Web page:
While the sci-fi pedigree is undeniable, O'Mara said the hope is that this series will appeal to a broad audience. "We're trying to create something that's a little bit bigger than that. It's not just for a niche audience. This isn't Battlestar Galactica. It's not Star Trek. This is not necessarily for sci-fi fans out there, even though I think sci-fi fans will get a lot out of it. This has that all-inclusive look and feel of a true Steven Spielberg production, where people are going to E.T. for the cinematic experience, not because it's just about a boy's relationship with his alien who comes down from space," he said.

"That's kind of how the feeling is on Terra Nova. This isn't just about time travel and dinosaurs. It's about a lot more than that. I think that's what's going to bring this show and put it on a level where an entire family can watch it, from the ages of, I think it might be suitable for 10-year-olds, maybe, 11-year-olds ... right through to people in their 80s. I really do stand behind that. I think there is literally something for everybody."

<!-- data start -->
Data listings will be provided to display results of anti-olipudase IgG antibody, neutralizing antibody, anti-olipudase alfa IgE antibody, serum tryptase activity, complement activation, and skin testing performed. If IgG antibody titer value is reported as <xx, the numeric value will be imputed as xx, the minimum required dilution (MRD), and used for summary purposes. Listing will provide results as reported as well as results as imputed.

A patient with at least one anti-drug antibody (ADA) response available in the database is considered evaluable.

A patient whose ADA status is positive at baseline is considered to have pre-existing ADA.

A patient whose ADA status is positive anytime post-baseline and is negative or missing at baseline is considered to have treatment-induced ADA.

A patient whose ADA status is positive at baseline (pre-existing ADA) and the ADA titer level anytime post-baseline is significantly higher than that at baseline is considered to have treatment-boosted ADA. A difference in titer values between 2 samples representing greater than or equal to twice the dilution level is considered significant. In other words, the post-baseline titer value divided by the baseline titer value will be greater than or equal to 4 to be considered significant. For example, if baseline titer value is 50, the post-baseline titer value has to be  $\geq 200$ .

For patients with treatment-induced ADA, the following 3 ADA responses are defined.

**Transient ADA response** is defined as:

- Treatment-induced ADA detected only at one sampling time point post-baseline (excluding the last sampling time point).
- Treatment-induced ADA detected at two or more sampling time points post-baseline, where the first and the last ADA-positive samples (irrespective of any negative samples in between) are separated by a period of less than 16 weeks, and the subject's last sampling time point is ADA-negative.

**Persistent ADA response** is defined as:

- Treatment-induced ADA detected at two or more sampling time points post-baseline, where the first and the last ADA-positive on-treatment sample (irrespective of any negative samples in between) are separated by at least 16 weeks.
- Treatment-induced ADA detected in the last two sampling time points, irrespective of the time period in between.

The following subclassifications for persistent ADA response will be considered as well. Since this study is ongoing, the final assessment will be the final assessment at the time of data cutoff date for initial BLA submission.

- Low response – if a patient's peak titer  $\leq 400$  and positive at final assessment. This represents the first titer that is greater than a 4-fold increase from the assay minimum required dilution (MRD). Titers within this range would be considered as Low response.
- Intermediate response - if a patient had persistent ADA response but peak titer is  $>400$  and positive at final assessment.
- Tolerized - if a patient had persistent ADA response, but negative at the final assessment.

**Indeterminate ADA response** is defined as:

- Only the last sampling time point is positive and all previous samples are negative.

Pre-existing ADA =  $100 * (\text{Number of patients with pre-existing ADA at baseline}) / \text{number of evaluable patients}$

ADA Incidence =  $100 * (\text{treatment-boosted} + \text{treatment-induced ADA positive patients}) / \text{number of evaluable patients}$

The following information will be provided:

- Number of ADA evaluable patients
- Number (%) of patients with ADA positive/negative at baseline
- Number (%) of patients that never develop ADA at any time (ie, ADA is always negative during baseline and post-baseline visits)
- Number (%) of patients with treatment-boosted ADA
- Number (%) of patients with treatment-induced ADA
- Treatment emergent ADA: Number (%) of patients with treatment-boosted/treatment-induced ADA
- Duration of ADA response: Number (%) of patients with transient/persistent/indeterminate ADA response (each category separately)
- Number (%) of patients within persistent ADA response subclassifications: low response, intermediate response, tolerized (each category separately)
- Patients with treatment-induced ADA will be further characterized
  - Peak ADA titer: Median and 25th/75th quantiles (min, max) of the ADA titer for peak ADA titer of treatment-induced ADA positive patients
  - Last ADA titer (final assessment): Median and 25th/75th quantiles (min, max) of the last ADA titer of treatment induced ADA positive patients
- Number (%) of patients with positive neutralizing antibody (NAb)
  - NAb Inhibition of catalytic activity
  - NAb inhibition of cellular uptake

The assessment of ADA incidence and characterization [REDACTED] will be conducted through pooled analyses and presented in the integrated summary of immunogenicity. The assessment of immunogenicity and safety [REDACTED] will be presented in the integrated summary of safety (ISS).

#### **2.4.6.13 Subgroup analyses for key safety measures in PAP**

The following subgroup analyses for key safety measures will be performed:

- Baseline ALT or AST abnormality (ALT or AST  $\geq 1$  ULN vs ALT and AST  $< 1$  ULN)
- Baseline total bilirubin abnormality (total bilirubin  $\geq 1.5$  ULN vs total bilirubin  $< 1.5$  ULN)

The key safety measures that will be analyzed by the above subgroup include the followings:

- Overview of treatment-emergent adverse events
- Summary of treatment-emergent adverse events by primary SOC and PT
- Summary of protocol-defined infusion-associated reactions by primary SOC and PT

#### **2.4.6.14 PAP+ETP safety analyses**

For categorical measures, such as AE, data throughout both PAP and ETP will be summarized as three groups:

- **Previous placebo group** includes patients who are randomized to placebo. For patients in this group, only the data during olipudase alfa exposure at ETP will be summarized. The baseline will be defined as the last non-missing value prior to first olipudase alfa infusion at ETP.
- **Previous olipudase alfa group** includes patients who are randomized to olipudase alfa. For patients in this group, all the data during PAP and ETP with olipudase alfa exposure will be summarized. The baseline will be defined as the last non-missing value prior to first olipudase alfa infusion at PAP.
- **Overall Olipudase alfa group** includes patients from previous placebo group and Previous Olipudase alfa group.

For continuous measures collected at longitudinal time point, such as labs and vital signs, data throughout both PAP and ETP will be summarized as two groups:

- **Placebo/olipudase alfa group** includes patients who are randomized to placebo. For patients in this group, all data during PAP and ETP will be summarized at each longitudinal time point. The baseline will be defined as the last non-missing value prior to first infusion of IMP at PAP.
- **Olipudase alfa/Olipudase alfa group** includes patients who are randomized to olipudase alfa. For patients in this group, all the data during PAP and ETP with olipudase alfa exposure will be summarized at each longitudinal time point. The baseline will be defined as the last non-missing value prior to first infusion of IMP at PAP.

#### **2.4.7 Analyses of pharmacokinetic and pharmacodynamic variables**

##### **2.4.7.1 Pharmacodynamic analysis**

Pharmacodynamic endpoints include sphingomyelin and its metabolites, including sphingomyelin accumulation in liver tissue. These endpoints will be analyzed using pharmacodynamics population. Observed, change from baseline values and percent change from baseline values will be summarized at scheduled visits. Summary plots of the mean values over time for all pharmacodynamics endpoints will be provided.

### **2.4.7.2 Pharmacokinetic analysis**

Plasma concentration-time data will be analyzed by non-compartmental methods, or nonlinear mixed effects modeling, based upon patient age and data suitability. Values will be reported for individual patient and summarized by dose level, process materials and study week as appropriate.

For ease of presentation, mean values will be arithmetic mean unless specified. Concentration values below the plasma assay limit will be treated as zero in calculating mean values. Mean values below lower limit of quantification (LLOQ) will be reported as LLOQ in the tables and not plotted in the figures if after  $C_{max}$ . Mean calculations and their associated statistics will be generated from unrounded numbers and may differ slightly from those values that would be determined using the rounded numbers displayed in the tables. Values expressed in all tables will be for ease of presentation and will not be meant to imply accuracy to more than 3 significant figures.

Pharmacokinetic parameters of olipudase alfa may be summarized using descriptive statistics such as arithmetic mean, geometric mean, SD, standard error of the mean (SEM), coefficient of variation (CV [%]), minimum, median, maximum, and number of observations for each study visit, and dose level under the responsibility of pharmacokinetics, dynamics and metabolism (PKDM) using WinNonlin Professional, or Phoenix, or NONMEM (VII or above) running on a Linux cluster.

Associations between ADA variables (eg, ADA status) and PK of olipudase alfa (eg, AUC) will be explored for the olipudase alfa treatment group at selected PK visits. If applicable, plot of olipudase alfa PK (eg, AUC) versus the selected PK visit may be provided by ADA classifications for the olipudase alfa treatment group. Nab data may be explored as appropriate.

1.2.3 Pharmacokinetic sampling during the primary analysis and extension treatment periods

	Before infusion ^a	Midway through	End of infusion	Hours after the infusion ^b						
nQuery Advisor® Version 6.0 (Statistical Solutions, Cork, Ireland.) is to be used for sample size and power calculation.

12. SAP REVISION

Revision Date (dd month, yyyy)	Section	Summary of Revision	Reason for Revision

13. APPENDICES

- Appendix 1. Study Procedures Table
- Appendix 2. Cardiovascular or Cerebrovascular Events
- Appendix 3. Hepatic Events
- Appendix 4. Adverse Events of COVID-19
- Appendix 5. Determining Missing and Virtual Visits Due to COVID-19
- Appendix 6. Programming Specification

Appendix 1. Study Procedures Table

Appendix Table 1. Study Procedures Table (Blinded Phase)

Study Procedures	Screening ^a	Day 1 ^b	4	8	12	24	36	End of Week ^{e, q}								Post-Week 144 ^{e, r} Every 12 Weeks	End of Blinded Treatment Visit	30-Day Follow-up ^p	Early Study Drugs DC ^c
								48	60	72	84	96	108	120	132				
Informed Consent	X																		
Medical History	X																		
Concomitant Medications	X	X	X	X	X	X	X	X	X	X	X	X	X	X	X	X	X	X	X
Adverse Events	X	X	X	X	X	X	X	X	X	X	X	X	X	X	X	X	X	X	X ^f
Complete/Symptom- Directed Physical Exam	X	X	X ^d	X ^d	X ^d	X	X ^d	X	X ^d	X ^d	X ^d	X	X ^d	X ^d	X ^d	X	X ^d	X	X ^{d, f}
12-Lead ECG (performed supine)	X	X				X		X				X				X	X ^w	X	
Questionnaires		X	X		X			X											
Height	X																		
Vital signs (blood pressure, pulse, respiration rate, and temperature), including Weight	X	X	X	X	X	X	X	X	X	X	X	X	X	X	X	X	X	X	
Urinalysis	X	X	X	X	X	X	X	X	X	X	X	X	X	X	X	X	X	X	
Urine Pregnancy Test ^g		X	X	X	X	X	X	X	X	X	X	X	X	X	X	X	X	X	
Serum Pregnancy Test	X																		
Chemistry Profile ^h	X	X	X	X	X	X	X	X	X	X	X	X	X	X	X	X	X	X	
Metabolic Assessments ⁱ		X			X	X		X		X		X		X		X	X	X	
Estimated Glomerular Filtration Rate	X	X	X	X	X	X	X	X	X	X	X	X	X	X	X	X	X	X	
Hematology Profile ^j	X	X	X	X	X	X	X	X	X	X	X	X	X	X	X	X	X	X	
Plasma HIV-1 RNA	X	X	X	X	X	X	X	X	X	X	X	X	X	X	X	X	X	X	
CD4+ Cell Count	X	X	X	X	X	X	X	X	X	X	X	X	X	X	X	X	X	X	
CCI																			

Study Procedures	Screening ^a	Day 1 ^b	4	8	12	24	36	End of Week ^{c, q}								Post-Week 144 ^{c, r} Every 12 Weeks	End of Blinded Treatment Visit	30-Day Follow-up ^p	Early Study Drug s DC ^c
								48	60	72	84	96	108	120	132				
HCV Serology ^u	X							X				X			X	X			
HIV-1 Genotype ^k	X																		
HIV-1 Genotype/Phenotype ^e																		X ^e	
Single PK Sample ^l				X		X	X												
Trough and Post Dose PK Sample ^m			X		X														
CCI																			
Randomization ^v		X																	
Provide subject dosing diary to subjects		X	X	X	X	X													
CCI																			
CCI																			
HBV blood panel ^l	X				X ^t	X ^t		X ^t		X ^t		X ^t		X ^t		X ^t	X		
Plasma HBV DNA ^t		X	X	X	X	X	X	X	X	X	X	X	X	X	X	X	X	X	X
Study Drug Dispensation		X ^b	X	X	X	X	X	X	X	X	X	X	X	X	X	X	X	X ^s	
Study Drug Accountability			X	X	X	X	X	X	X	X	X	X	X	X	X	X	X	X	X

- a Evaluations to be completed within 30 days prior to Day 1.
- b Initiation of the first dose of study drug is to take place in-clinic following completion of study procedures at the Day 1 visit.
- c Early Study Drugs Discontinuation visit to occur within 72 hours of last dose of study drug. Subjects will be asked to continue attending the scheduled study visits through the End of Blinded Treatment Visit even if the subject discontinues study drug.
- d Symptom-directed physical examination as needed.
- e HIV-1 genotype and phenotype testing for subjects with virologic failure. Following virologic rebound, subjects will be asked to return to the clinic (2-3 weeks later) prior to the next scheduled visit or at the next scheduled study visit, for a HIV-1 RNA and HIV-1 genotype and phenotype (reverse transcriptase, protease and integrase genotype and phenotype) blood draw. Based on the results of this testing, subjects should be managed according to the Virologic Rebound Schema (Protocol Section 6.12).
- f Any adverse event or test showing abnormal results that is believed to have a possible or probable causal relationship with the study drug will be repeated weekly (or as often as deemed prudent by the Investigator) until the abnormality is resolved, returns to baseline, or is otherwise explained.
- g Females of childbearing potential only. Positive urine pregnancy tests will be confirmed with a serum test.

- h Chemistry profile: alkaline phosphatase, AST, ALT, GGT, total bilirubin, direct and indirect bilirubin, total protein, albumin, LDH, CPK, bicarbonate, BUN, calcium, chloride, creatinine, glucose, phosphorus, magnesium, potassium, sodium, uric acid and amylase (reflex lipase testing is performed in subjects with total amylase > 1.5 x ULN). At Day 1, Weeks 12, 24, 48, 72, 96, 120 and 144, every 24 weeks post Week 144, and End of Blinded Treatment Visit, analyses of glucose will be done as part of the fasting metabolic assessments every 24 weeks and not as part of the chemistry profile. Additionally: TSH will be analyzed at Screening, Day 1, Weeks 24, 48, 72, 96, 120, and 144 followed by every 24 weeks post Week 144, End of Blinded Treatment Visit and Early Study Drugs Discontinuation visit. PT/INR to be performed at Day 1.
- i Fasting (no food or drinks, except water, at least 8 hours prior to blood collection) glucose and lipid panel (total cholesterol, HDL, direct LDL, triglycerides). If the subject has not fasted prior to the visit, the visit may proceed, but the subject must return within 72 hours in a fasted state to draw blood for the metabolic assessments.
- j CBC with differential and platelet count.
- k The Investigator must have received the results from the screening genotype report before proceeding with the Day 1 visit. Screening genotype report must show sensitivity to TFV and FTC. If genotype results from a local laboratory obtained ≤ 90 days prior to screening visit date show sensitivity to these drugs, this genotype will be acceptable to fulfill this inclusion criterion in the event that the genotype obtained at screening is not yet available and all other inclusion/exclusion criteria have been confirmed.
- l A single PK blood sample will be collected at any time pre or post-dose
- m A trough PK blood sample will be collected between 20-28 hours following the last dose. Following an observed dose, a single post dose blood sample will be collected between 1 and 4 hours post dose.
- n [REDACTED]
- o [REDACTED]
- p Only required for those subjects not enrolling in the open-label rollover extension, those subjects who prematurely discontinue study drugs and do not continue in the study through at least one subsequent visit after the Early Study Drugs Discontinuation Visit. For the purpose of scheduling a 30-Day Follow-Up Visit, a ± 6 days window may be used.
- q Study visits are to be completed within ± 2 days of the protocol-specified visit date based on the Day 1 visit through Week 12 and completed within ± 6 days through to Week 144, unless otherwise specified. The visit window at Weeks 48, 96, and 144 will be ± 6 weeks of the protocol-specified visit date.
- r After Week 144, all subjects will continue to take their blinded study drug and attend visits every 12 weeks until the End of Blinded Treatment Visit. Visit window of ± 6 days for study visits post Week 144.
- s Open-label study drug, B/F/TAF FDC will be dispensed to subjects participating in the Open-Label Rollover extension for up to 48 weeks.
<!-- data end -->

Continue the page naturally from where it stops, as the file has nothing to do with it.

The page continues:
As for where the series will go, O'Mara offers up one additional teaser. "The Eleventh Pilgrimage is coming, and it's coming at the end of season one, but we don't know what the Eleventh Pilgrimage is going to be made up of. By then it could be pilgrims, but it could be something else far more terrifying. ... We don't know what the Eleventh Pilgrimage will bring, so there are lots of mysteries and story twists to look forward to," he said.

Here's a promo:

Do you think Terra Nova will be the next big science fiction series?